Changes are afoot for gambling services as a Ballarat Community Health project wraps up but concerns exist the lure for problem gamblers may be as strong as ever.
Sixteen organisations from across Ballarat came together right before the start of the pandemic to create the All-In Gambling Harm Prevention Project.
While the project had to pivot because of COVID-19 lockdowns, they focused on educating organisations and businesses to help prevent stigma around gambling addiction.
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The project's other focus was creating opportunities within the community for gamblers to direct their attention to other hobbies and activities.
Lynda Genser, a committee member who has lived experience with gambling addiction, said creating community was an important part of helping gamblers beat their addiction.
"There are a lot of older people, particularly women, who have nothing else to do," Ms Genser said.
"Now they can find out there is."
It has been 16 years since Ms Genser last used pokie machines.
She said it took an ultimatum from her child threatening that she would not be involved in her grandchild's life if she did not stop.
"It was good that somebody did that," Ms Genser said.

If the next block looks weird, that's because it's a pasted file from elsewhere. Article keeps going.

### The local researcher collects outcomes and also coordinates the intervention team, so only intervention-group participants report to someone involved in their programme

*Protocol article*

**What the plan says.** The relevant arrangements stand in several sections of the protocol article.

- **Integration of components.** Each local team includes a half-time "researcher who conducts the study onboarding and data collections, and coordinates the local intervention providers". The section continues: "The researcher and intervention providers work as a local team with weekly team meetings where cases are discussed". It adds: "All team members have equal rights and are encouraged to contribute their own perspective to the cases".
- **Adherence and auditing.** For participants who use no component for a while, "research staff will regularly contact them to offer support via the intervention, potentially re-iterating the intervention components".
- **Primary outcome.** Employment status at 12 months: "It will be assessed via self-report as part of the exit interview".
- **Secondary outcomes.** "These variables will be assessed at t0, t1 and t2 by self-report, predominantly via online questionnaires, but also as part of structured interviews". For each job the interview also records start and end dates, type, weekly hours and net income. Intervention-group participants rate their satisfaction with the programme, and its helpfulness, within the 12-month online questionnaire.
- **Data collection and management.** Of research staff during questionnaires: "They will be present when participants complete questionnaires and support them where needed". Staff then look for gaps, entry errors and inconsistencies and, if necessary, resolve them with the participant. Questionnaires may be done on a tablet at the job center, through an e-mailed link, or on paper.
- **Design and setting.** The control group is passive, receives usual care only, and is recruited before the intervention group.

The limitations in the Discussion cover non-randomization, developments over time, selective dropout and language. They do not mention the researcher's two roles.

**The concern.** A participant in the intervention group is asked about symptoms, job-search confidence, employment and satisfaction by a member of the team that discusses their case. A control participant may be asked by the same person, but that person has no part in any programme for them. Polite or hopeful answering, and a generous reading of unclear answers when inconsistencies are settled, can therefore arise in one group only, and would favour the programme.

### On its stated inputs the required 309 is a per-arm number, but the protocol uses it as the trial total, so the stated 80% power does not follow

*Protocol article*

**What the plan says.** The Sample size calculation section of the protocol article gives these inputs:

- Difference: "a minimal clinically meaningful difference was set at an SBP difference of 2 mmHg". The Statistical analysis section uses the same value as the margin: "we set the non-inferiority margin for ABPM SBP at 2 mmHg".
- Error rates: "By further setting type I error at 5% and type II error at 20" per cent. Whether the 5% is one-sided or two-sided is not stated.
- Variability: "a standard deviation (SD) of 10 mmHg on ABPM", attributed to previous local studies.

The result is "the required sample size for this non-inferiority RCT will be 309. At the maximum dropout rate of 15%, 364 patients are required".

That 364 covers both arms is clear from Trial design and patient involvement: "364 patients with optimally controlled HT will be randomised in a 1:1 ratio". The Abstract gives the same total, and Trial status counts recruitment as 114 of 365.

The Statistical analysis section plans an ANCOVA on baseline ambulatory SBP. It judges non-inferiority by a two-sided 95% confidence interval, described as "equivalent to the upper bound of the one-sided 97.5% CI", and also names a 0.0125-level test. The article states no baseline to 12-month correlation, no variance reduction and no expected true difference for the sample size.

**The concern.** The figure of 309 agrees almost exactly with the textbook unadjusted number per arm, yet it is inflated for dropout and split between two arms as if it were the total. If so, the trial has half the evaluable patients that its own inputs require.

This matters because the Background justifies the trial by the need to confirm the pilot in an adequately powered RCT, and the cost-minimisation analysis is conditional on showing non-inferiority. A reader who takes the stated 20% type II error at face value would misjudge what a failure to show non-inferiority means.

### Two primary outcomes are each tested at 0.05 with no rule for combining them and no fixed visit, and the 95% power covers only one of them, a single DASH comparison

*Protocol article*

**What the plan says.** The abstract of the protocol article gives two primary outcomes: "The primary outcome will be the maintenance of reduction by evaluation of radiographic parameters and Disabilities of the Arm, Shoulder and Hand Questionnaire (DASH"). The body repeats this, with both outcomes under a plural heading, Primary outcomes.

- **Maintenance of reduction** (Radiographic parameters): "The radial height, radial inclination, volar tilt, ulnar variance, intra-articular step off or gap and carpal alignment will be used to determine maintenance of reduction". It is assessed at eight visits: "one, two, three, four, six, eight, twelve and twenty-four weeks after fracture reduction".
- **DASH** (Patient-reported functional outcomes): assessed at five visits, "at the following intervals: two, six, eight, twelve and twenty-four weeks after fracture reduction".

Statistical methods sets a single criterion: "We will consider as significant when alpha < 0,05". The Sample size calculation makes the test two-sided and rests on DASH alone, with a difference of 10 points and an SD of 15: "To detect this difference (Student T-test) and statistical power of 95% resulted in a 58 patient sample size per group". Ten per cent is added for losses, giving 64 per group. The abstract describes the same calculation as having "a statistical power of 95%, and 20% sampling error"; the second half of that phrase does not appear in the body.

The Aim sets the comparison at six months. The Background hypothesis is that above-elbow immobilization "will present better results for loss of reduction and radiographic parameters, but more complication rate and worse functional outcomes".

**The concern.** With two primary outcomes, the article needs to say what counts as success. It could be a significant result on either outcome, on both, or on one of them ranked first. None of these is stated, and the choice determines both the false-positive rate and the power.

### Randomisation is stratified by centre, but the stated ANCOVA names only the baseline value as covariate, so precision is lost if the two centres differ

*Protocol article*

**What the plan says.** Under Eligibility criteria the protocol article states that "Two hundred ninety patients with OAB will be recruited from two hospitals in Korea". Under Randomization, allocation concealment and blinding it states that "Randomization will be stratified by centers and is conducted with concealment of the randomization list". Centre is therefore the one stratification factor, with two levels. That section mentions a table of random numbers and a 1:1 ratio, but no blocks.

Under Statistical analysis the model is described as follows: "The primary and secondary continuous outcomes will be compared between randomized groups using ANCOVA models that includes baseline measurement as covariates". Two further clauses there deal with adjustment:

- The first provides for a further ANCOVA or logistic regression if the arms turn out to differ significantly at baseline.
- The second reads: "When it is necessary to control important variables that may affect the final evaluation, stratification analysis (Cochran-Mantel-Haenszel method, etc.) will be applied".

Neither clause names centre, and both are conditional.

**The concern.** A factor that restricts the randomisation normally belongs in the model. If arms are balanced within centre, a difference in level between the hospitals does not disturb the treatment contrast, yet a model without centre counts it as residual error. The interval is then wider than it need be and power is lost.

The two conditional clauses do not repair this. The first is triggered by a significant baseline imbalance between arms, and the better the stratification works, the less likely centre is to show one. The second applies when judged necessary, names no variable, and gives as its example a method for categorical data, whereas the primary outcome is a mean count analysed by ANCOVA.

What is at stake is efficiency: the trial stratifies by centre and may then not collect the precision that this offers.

Now she lives with one of her children and youngest grandson and spends her time in Ballarat volunteering and building connections to members in the community.
"Keeping busy is the most important thing," Ms Genser said.
She said using the pokie machines could feel like you had had part of your brain removed.
"All you feel is the pleasure of the sounds and you have no idea whatsoever about what is going on around you. You could go with friends and you do not talk to them all evening."
Advocates were hoping that lockdowns and the closure of pokie venues could break the habitual repetitive behaviour of some gamblers.
However recent figures show gambling losses have surged back to pre-pandemic numbers in Ballarat.
On the high end, over $3 million was put into machines at Golden Point Hotel - formally named Zagame's Ballarat Club Hotel - while on the lower end in Ballarat the Golf House Hotel and George Hotel made over $600,000 and $700,000 respectively.
In April this year $5.4 million was lost on pokie machines within the Ballarat area compared to $5.1 million the previous year.
Despite the All-In Project coming to an end, organisers are optimistic about the resources and knowledge they are leaving behind.
When speaking at the All-In Project conclusion event, Ballarat Child and Family Services Gamblers Help community officer John Bradshaw said it was important for the organisations involved to "keep doing what they are doing".
"Continue to create opportunities for alternative recreation and social connection among your staff, among your friends in your organisations," he said.
"We can be there for each other in that way, it can reduce stigma, it can open up conversations and share stories of hope, and offer practical support."
Need to talk? Phone Gambler's Help on 1800 858 858, Ballarat Cafs on 5337 3333, or Lifeline on 13 11 14.
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